The BriteCore community is deeply committed to the march of progress. We’ve all worked together to deliver steady improvements to our product and our process year after year. As part of this tradition, we’ve recently deployed Software Requirement Specifications (SRS) to enhance our process and our product in a powerful, new way.
At any one point in time, there are hundreds of change requests for BriteCore across all clients. However, a quick glance at the forum illustrates that most change requests are controversial. A required feature for one company frequently spells disaster for another. Priorities vary greatly based on operational procedures and require deep thought and reflection.
We want to provide the best software possible to small insurance carriers. To do so, we must carefully consider the following for every proposed modification to the system: operational impact, regulation, employee acceptance and training, agent acceptance and training, audit compliance, workflow migration, organizational politics, development processes, testing frameworks, hosting and deployment environment, technical feasibility, available capacity, funding, opportunity cost, and contractual obligations. Disciplined reflection and investigation are key to delivering a quality user experience, so we’ve deployed a new process and subsequent document to promote thorough investigation prior to change deployment.
The implementation of SRS has been a pleasant surprise for us. After working through a couple projects, the process really works and fine tunes the feature prior to it ever being released. – Scott Krum, CEO, McMillan-Warner Mutual, Marshfield, WI.
A Software Requirement Specification is a document that describes change requests in detail and promotes understanding and accountability for all parties. It’s composed of several sections as detailed below:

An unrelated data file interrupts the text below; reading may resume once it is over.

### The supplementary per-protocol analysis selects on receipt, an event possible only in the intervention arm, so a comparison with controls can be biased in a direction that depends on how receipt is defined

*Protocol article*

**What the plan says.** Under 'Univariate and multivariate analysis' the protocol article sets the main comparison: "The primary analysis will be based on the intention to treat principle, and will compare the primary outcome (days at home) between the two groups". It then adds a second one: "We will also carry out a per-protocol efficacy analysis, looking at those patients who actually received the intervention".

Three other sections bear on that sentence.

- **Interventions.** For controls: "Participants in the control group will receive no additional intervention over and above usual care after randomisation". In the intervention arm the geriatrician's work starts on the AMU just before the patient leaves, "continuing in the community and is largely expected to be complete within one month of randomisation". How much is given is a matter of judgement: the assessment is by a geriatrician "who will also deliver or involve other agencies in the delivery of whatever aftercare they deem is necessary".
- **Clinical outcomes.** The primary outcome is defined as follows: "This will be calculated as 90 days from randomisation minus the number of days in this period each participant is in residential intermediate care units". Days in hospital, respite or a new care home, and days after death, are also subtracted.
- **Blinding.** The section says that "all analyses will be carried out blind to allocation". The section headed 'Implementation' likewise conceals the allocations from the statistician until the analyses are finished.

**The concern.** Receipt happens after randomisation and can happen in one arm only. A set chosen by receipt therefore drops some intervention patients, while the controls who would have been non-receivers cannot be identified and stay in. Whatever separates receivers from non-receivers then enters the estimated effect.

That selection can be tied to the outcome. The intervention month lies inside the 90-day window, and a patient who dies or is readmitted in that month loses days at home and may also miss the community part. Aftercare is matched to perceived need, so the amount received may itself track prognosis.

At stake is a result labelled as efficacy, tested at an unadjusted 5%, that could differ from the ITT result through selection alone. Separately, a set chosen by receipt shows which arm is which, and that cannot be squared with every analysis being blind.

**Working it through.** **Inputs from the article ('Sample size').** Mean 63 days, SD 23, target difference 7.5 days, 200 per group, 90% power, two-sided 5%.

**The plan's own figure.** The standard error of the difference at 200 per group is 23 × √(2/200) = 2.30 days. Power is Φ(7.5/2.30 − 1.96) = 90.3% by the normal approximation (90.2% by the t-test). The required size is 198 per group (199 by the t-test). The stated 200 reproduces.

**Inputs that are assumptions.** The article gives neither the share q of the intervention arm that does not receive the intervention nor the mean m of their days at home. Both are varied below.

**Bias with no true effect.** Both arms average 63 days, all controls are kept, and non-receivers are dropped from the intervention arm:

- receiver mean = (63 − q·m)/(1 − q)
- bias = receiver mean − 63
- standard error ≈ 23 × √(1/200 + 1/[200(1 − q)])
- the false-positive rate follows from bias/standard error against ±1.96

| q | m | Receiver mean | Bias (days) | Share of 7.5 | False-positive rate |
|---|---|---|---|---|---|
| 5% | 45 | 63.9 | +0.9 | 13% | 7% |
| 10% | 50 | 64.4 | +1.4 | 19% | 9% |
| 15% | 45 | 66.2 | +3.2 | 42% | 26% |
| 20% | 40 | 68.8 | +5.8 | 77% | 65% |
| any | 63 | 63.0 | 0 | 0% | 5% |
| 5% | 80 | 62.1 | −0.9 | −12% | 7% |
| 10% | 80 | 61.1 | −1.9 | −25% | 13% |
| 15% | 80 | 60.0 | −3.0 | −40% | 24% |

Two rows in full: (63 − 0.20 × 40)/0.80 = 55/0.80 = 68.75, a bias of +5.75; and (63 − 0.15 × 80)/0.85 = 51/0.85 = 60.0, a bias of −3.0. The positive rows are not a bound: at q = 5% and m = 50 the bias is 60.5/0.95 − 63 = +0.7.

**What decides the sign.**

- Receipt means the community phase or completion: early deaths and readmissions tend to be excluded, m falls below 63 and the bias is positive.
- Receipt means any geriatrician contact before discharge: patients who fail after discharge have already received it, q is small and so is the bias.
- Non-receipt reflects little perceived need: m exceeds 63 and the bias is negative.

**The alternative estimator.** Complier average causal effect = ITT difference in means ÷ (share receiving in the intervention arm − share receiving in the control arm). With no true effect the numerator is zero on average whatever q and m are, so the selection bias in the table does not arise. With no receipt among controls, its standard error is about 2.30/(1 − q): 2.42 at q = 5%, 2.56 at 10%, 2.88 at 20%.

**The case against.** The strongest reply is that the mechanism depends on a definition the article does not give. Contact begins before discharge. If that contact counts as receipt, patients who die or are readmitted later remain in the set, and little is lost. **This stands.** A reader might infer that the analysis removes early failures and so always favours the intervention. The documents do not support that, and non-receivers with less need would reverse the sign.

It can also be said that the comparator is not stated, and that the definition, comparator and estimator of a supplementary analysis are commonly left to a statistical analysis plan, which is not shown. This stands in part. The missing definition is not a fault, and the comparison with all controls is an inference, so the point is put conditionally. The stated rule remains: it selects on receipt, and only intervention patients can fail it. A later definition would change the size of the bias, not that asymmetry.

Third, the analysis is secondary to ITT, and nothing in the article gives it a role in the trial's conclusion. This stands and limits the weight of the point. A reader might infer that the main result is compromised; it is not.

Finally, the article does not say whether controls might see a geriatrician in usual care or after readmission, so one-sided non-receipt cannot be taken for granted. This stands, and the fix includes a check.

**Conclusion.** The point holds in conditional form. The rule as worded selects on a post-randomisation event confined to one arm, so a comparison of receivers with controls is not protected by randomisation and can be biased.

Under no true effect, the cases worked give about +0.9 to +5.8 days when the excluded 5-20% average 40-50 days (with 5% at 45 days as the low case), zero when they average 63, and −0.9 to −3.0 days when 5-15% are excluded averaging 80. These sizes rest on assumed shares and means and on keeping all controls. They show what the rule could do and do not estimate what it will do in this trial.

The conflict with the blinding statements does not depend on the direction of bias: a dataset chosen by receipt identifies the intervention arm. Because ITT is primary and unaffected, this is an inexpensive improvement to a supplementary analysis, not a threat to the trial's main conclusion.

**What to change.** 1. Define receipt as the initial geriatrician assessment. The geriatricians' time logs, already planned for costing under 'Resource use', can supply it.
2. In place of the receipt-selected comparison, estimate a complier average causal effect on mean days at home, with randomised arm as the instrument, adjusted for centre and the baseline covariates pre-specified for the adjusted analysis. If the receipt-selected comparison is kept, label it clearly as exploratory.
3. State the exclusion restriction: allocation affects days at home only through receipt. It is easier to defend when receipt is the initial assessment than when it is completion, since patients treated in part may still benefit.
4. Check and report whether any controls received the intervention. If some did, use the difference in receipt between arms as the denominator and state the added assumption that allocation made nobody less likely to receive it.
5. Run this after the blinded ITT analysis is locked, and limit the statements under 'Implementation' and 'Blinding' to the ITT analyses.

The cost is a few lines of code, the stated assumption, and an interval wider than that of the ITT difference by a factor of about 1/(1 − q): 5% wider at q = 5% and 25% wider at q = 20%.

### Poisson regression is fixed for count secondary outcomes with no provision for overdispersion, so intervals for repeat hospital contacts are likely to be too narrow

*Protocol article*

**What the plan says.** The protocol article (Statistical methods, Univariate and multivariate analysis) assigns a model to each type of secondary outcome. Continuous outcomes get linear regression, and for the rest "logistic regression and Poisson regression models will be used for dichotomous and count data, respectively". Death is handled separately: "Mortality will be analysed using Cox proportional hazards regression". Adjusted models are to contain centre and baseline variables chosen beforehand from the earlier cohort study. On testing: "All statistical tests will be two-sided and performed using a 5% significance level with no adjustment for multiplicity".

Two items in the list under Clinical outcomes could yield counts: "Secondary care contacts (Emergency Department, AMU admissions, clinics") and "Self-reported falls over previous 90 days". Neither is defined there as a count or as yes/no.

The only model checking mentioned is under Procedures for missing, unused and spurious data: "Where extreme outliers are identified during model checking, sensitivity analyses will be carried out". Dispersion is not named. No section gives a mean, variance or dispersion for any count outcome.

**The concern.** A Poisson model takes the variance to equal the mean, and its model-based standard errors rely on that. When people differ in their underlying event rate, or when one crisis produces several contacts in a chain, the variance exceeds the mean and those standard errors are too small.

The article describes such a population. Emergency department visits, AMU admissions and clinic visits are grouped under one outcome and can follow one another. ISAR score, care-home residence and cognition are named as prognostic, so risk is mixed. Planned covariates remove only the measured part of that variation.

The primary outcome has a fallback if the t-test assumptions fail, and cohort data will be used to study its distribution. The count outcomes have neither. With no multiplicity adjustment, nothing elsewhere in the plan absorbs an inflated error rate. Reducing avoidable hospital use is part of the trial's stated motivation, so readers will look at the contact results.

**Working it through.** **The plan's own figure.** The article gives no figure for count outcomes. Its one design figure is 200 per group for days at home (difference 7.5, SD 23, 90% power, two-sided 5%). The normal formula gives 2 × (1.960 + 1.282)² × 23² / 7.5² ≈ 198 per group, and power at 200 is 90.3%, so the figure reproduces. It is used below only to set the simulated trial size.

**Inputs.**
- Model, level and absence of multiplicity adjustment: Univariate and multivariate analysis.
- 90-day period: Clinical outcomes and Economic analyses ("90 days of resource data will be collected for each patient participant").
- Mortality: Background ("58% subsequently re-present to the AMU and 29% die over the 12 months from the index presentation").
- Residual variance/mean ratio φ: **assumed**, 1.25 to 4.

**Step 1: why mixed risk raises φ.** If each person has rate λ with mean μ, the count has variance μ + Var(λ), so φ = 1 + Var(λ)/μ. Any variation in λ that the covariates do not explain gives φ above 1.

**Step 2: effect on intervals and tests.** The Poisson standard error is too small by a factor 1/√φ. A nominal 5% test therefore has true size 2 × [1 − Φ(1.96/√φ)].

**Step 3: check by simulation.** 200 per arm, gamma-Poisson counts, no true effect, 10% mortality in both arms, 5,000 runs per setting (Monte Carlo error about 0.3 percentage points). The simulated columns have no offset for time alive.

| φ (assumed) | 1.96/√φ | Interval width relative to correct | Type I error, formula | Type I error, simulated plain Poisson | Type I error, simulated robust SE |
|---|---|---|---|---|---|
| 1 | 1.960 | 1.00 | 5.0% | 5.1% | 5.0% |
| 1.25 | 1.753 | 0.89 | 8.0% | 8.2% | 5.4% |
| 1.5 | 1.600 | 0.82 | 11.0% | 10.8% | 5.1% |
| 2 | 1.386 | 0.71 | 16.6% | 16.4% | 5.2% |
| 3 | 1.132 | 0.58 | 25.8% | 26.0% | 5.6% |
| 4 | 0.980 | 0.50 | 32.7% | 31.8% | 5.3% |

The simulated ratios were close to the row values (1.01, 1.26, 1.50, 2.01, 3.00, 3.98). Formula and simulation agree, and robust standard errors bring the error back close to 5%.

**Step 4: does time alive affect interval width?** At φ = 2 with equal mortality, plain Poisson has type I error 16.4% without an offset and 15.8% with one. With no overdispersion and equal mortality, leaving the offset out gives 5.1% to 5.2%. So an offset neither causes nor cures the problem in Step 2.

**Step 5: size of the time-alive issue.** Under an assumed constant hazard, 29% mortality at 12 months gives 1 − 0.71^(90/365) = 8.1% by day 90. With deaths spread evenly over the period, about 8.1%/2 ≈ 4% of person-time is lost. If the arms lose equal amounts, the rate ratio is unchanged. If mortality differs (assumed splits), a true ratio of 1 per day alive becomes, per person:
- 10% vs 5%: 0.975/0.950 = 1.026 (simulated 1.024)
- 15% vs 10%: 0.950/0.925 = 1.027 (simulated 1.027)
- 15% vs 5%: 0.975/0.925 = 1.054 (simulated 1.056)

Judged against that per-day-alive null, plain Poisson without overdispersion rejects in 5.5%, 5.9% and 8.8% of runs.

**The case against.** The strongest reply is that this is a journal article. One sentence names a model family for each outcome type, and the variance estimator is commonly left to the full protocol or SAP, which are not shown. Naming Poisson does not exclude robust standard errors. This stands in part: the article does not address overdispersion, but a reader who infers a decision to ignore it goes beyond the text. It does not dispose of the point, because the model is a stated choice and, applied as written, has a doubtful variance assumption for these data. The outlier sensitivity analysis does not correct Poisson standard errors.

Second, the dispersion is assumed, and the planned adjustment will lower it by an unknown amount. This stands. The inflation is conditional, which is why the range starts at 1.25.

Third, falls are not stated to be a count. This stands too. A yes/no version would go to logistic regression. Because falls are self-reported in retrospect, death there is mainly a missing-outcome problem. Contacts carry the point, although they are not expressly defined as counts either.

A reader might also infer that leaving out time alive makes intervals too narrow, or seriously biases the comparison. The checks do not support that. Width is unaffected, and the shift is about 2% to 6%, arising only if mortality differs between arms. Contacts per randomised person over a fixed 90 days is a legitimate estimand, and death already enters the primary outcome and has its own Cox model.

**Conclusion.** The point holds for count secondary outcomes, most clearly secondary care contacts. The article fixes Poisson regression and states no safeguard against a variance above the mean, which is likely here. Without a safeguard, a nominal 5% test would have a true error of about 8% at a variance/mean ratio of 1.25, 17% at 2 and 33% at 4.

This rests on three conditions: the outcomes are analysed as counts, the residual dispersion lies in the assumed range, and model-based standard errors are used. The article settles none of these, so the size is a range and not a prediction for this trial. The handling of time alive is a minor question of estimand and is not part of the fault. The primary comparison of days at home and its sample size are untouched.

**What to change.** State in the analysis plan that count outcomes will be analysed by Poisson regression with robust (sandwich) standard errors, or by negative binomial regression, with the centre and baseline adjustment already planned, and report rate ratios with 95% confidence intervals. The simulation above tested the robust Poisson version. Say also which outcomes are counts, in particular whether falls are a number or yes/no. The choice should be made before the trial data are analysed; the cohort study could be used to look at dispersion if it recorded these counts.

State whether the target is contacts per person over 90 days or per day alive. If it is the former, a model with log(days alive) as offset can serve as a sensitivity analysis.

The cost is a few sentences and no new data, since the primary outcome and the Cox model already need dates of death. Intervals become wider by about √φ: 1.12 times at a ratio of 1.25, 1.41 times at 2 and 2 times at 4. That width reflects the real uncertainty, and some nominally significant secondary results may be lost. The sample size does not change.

- Business Requirements – Break down each requirement individually. Consider what desirable outcome you’re trying to enable or what undesirable outcome you’re trying to prevent.
- IWS Success Conditions – Describe how IWS measures success.
- Client Success Conditions – Explain specifically how the end-user tests the proposed changes. When possible, include the scale, sample, and range to be measured.
- Scope – Explain how the software described herein addresses the business requirements.
- Definitions, Acronyms, and Abbreviations – Provide the definitions of all terms, acronyms, and abbreviations required to properly interpret the SRS.
- Perspective – Describe the context and origin of the feature specified in this SRS.
- Functionality by User Class – Describe the primary functions the feature must perform or must let the user perform. Optionally include any Data Flow Diagrams. When possible, user classes are identical to BriteCore roles. If a new user class must be created for this SRS, indicate that here.
- Assumptions and Dependencies – Describe the assumptions and dependencies that can affect the requirements specified in this SRS. This includes environmental variables within BriteCore and its operating environment.
- Risks and Limitations – Describe the constraints that can affect the requirements specified in this SRS. This includes any safety and security considerations or potential negative side-effects of particular design decisions.
- CRUD(E) and Data Analysis - List all entities that will need to be created, read, edited, or deleted, along with any explicit error-handling to be created. Also include any data conversion instructions.
- Behavior Requirements – Describes specific behavior in a sequence through Use Case documents.
- Testing Scenarios – List any quality characteristics and testing instructions that are important to either customers or developers.
- Performance Testing / Benchmarking – Describe any explicit or implicit performance requirements from a systems or usability standpoint.
- Third Parties – Optionally describe the necessary, secondary, or third party application (vendors) or communication interfaces. Otherwise, link to reference(s) where this information is stored.
Careful thought and consideration is required to generate this document. The entire process provides many opportunities for reflection and modification. We’ve begun to require complete SRS documentation for every significant change request prior to development. This has generated high acceptance and lowered error rates for new features. We’re excited for all of you to experience this process firsthand and trust you’ll continue to experience an upward trend in quality as a result.